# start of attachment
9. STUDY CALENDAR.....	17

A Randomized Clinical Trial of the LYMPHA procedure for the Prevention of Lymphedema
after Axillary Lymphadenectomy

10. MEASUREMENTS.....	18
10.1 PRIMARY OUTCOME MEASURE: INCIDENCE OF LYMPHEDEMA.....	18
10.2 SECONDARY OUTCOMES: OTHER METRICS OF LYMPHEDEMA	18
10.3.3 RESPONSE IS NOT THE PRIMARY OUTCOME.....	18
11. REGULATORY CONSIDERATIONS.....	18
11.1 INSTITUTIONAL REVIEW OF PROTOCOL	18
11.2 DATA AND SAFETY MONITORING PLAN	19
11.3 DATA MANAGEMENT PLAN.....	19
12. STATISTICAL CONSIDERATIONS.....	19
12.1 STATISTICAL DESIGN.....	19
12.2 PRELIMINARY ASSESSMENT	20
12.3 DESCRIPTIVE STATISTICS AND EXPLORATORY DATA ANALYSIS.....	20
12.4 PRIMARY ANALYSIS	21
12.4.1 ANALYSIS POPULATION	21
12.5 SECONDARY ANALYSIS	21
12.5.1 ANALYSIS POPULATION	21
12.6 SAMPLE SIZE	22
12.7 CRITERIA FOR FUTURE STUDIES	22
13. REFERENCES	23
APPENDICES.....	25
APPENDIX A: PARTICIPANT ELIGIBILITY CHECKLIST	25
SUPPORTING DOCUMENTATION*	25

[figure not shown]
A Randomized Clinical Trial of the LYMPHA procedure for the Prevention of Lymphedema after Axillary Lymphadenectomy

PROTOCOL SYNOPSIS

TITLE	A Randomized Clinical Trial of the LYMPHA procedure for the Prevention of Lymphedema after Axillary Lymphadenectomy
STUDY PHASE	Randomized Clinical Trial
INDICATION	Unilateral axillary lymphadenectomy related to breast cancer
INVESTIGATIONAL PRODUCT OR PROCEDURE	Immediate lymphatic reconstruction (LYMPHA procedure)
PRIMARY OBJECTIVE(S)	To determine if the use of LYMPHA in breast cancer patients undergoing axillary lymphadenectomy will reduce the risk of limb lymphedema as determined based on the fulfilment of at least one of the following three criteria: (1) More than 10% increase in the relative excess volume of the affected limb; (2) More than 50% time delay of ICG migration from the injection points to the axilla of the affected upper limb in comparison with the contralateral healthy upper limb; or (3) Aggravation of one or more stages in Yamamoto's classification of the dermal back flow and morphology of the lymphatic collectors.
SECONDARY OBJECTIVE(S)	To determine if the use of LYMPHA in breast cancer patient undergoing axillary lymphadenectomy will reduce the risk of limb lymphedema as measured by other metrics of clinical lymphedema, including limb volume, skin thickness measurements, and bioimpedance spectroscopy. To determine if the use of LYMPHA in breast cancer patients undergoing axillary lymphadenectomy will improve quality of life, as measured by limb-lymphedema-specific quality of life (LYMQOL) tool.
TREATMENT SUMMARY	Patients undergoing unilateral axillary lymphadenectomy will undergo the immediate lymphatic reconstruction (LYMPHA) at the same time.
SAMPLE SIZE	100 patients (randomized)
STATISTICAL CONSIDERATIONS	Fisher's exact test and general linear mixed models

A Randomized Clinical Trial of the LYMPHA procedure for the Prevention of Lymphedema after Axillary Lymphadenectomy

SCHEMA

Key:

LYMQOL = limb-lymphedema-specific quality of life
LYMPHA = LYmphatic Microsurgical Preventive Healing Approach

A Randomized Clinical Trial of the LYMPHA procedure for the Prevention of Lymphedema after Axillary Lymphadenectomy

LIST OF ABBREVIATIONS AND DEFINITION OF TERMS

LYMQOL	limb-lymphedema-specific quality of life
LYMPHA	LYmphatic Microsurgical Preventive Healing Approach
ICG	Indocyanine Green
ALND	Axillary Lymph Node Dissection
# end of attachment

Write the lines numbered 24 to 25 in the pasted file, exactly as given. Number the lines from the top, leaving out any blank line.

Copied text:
APPENDIX A: PARTICIPANT ELIGIBILITY CHECKLIST	25
SUPPORTING DOCUMENTATION*	25